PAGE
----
The review has been in the works for the past three years.
The Student Government Association (SGA) voted to give authority to the constitution committee to read over the constitution and change it as needed at its Nov. 26 meeting. SGA President Sarah Hill said a constitutional review has been in the works for almost three years but has been put off due to other issues. Now, Hill said, with a more stable and cooperative SGA, the committee plans to make more progress than in years past.
“Throughout the rest of the year, the constitution committee is going to look at all of the changes that we want to make and kind of section by section,” Hill said. “A lot of it is just small pieces that we’d like to clarify and make better while we have a very stable SGA.”
There have been a lot of benefits to reviewing the constitution, Hill said, like becoming more familiar with what actually is in the constitution and the definition of member roles. She said this is an improvement from last year, when the general body was not always clear on the codes and bylaws of the organization.
“In the past, at least last year, when I was on SGA, we were confused about some [constitutional] things I don’t think we were as familiar with,” Hill said. “A really good piece of this process is that we’re starting it early and all members are becoming more familiar with the constitution.”
Hill said the biggest issue is codifying the SGA impeachment process. She said efforts to change the impeachment process have been proposed before, but presidents and executive board members have been cautious to change a law that could remove them from office.
“I think that a good leader should be accepting of these processes because if you’re a good leader, if you’re working with people, if you’re doing what you’re supposed to be doing, you shouldn’t have to be afraid of being impeached,” Hill said.
Impeachable offenses, Hill said, include not attending meetings or not following up on duties as a member of the executive board or as a senator. These duties are also codified in the constitution and will also be under review.
Blain McVey, a member of the constitution committee, discussed that impeachment and removal of officers has already been worked on. He said the general body passed legislation on requirements of attendance, which he admits is a gray area of the constitution.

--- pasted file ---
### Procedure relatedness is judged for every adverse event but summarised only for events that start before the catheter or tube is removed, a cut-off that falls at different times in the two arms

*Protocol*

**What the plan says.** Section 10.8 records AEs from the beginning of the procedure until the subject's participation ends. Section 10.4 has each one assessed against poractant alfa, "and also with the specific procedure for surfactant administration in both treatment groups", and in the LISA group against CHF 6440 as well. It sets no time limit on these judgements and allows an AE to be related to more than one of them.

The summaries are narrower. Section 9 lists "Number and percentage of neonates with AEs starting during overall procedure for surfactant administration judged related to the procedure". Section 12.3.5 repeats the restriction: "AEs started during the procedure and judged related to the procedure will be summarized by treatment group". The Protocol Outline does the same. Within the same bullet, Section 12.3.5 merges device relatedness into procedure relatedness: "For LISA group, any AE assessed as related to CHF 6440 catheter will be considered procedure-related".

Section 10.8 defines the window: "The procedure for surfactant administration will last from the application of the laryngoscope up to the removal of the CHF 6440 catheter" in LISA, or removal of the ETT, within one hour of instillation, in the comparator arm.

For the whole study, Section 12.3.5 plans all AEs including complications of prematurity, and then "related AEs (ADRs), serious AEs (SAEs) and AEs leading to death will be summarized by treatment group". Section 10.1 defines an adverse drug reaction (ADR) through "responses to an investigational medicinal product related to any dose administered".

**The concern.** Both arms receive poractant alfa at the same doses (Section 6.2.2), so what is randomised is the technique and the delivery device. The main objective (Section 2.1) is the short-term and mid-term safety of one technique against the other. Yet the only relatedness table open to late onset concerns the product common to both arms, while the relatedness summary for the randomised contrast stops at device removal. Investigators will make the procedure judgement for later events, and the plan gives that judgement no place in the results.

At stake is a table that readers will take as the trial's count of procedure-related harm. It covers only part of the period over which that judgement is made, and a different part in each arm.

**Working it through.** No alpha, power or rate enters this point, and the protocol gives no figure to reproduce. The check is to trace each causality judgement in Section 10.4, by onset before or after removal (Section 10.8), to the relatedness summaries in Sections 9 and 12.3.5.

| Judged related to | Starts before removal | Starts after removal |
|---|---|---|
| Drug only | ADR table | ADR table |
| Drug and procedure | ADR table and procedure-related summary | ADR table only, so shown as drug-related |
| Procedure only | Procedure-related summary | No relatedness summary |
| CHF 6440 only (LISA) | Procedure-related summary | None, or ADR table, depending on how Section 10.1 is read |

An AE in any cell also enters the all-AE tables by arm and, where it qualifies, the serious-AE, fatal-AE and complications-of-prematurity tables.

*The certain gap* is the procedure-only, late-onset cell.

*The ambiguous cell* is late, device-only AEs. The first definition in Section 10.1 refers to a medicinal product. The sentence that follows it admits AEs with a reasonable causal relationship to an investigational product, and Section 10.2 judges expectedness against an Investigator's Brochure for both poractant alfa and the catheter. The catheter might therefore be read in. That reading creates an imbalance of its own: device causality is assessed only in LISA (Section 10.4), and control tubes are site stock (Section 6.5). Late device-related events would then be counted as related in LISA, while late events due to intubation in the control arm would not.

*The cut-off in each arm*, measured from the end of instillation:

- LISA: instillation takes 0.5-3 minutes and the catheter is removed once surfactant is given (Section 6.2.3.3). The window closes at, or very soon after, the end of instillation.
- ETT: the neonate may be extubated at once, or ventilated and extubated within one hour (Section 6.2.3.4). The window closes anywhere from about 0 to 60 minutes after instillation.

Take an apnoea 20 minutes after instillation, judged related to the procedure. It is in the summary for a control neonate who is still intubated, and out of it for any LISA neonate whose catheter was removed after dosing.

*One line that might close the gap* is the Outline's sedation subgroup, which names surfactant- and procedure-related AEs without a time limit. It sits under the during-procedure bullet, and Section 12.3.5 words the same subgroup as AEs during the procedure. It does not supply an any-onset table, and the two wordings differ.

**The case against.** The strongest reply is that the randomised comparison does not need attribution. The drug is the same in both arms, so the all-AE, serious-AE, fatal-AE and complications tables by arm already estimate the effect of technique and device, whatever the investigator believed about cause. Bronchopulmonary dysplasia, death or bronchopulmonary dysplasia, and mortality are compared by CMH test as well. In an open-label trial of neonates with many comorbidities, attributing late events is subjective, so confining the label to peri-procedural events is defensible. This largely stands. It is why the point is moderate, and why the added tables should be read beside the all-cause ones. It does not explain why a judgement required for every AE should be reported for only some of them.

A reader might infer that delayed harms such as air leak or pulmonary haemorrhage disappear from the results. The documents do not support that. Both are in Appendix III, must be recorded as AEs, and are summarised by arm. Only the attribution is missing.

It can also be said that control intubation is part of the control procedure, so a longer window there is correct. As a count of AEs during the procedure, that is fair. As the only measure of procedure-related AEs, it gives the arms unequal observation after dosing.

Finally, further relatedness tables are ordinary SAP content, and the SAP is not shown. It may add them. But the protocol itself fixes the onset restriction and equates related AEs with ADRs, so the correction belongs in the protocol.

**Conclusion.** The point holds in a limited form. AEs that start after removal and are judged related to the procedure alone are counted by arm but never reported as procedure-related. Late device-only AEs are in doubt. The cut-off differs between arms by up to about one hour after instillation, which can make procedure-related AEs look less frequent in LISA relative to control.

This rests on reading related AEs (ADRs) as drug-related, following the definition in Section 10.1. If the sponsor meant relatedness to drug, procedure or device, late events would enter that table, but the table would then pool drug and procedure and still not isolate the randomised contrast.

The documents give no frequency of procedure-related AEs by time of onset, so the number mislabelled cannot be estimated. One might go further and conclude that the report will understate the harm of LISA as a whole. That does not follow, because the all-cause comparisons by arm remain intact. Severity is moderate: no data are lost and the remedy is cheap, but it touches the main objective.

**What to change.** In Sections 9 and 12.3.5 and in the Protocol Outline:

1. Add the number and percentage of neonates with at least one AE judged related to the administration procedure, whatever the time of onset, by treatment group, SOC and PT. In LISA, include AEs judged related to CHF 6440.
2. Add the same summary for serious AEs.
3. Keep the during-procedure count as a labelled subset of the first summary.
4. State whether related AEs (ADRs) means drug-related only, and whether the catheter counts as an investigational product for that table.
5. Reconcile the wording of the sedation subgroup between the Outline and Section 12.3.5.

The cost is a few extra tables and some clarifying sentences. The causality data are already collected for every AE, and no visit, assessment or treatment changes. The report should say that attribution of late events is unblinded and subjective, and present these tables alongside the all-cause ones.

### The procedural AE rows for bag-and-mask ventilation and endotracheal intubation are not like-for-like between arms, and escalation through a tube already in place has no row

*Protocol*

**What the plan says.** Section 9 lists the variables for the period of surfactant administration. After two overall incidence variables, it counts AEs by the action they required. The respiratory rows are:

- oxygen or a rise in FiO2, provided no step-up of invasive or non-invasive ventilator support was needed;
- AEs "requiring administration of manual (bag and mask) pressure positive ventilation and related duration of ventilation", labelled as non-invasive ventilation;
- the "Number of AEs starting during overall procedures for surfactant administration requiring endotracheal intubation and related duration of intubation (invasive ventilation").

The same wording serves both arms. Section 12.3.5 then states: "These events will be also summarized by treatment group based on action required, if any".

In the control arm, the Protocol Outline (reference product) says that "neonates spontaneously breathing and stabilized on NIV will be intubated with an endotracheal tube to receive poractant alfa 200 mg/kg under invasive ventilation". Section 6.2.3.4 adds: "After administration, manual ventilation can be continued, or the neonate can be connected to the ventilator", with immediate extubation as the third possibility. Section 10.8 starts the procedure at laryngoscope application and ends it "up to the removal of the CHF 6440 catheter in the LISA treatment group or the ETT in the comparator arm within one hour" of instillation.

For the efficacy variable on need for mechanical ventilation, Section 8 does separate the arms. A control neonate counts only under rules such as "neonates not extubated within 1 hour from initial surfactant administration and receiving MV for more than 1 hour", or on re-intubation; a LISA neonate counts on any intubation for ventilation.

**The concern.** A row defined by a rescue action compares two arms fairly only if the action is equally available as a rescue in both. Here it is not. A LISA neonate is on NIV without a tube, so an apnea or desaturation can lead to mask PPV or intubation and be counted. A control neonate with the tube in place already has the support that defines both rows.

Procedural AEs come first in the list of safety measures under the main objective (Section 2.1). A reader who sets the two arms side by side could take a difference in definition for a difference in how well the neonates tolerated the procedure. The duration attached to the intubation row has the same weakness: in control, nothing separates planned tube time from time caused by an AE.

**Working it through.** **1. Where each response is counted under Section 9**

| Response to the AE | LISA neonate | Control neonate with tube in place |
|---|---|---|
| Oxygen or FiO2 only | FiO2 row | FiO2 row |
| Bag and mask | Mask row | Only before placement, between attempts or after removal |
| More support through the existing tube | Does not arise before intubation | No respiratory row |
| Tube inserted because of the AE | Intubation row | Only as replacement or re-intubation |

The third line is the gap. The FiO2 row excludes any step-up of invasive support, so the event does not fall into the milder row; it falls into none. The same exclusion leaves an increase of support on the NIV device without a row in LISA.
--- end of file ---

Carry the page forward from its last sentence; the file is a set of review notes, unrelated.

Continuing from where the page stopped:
“The thing with our constitution changes, we just want to make sure there’s as little gray areas as possible,” Mcvey said. “If there’s a problem, we can go straight to the constitution, we know exactly where it is, and we’ll tell them, ‘This is why you are: X, Y, Z.’”
Mcvey said that even little things need to be changed. For example, he said the constitution states that a member of the general body or committee must notify the chair of the meeting if they cannot attend via email. He said, there is no need to codify emailing adding, “We can text now.”
The constitution committee has also learned a few things about the constitution in its review. Mcvey said there is a resolution clause that allows any student to propose a resolution and have a member of SGA sponsor it. Resolutions can be anything, Mcvey said, as long as the SGA general body approves it. More serious resolutions are sent directly to administration, which then decides where the direction of the university should go.
“I didn’t even know it existed until I read the constitution as part of the committee,” Mcvey said. “I think there was one or two last year. There hasn’t been a serious resolution in about two years.”
Mcvey said the last big resolution happened two years ago when then SGA Senator John Wallis proposed a resolution that the university should condemn Secretary of Education Betsy Devos. Mcvey said that the revised constitution will have students be more aware of their direct democracy power.
Other student body bylaws will be made clear, Mcvey said, including how to start a club and how to ask for funding.
“I know how frustrating it would be to figure out how to navigate the intricacies of not only SGA, but the Webster bureaucracy, in general,” Mcvey said. “I hope that the new constitution is more rigid, that way people know exactly what to do.”
The committee will be reviewing the constitution through the spring semester. The revised constitution will be submitted and voted on by the end of the 2019-2020 academic year.